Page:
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After some time and research, I got to know that you actually lose only one physics step, and not a whole game frame. And if you're updating your physics at a high rate (you should update it at least two times faster than the expected frame rate!), then it will probably go unnoticeable. In my game I'm using a 0.008s (125fps) physics step and can't barely ...


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EVE Online, an MMO with a single shard and up to several thousand plaers in big space battles runs its physics on a 1 Hz tick, called the "destiny" tick. http://community.eveonline.com/news/dev-blogs/fixing-lag-drakes-of-destiny-part-1-1/ The so called "Bloodbath of B-R5RB" is the biggest emergent player fight ever to happen in an online game to date ("the ...


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It's hard to tell for sure from the information given but it sounds like what you are trying to do is make the client and server run deterministic code such that if they start with the same starting state and process things on the same loop numbers that they will result in the same values for the same calculations. Is that correct? One thing you are doing ...


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Besides the other good answers given, I want to add the fact that some physics commonly is not driven by the server or even know about by the server and is a common trick to make the world seem more rich without adding overhead to the networking or server side processing. For instance there might be debris you can kick around on the ground or blowing around ...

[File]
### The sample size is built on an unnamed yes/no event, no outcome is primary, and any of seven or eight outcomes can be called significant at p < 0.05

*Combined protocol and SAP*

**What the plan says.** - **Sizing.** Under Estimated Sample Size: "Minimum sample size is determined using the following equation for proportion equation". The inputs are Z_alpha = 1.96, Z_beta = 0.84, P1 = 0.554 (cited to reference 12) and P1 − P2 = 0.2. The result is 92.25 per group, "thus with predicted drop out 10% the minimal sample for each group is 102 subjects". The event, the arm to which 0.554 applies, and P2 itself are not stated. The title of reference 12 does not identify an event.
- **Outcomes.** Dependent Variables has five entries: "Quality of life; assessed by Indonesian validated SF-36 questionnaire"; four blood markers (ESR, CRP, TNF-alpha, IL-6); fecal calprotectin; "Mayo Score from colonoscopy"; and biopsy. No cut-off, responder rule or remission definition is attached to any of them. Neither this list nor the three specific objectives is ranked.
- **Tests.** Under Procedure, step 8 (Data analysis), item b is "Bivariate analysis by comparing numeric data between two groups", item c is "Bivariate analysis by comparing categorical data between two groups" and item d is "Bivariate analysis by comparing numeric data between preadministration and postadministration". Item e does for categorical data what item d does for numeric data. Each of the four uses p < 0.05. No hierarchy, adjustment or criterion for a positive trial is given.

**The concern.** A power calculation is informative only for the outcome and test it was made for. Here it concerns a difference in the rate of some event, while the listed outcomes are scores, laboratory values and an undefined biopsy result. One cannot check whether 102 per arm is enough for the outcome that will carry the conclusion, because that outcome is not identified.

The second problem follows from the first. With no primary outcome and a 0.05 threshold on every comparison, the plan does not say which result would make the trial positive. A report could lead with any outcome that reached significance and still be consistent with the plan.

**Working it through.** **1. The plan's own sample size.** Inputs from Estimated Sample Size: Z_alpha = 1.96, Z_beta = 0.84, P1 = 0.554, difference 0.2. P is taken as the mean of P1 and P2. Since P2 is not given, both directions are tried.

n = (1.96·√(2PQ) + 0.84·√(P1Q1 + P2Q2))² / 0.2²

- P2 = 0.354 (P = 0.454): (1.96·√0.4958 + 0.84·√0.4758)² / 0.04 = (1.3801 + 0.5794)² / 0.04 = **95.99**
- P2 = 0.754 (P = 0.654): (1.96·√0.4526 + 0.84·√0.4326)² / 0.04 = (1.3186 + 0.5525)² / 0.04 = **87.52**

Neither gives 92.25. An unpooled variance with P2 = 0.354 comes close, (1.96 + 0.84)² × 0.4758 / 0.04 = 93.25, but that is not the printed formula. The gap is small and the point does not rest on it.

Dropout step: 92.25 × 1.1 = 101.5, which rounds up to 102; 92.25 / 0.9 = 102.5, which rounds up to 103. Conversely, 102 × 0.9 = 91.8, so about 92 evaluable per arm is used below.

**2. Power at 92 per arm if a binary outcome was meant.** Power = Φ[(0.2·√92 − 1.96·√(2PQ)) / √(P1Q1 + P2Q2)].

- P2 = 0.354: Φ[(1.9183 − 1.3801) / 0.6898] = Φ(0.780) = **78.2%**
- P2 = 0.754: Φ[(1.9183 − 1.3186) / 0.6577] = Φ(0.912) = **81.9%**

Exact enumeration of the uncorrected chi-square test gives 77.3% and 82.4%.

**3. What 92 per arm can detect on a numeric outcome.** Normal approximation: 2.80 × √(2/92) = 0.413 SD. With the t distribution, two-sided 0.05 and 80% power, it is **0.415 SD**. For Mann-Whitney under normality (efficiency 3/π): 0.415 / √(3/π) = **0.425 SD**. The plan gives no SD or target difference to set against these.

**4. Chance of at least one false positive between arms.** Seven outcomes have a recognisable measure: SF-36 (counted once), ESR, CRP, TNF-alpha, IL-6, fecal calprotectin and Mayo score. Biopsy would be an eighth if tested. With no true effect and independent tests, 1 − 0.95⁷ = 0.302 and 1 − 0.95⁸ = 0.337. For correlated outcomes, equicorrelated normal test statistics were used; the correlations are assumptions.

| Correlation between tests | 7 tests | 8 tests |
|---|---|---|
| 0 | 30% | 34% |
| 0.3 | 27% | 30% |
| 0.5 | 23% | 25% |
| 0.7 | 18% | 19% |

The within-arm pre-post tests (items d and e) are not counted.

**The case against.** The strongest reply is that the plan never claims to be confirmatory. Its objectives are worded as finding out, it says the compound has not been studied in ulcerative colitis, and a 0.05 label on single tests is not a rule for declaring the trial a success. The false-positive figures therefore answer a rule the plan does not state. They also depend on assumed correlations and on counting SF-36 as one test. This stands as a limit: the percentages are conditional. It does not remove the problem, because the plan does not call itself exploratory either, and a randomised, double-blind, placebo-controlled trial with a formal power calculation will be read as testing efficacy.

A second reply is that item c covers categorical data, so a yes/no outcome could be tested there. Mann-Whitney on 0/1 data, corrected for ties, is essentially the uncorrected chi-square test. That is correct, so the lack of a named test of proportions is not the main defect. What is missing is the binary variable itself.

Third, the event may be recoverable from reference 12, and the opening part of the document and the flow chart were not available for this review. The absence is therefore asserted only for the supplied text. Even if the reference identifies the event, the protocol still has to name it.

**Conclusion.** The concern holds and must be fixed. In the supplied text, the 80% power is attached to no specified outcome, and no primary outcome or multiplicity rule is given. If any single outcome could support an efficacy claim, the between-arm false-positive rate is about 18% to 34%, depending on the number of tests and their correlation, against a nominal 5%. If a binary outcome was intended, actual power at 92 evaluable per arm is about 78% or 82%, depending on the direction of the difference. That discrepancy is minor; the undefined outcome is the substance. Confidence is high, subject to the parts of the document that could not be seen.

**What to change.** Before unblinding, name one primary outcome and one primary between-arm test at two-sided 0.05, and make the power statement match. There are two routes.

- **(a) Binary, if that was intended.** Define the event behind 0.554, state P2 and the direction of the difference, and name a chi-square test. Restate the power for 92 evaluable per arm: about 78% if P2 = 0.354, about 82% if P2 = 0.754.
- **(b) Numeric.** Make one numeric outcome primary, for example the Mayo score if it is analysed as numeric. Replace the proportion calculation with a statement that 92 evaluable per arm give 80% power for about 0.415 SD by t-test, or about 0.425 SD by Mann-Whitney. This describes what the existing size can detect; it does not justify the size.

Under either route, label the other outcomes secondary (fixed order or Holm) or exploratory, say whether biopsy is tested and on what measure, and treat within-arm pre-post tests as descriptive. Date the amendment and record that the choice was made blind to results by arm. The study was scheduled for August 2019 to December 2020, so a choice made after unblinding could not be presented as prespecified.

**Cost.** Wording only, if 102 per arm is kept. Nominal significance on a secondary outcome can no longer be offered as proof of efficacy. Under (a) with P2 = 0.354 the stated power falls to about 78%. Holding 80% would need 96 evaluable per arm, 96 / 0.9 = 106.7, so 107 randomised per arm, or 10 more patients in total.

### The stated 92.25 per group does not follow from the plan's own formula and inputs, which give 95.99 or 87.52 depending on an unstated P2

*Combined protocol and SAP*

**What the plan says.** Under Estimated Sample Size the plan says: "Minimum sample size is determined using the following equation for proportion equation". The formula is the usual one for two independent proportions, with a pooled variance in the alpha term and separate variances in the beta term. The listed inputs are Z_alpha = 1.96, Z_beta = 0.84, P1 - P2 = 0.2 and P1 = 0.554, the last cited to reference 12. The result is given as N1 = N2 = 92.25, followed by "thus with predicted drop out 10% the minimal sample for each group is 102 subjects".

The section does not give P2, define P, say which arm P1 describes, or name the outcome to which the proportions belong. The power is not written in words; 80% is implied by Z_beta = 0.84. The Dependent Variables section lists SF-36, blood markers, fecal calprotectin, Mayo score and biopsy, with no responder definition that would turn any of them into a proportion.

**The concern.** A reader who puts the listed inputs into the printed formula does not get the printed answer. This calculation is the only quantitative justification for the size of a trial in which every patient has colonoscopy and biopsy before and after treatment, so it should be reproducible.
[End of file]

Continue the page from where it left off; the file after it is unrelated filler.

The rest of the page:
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The answer is basically no, most fixed timesteps don't adjust the timestep if they cant keep up. The actual solution to this problem used depends on the needs of your game and the reasons that it can't keep up. If the reason that it can't keep up is rendering on the GPU, that means that the CPU is able to do more work even though the GPU isn't. In this ...


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Second Life implements physics on the server side using Havok, and locks updates to 45 per second. https://community.secondlife.com/t5/General-Discussions/SIM-FPS-is-maxed-out-at-45/td-p/181120 Earlier versions around 2005-2006 let the physics updates float as high as the server would allow. An uncomplicated region with few scripted objects could run at ...


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I've worked on a couple of game servers, including a suite of them for an MMO. In general, they don't have physics at all. In the few situations where physics are necessary (jumping, primarily) we let clients calculate their own physics, and we just deny anything that's too outlandish (players moving too fast for too long, going much higher than they ...


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Converting comment to answer: Yeah it totally will. You can try and hide it through predictive animations and other things, but that's all smoke and mirrors. It will affect responsiveness definitely. How bad it is depends on your frame rate of course. It also depends on the needs of your game. A twitch game like quake would show the problem very clearly ...



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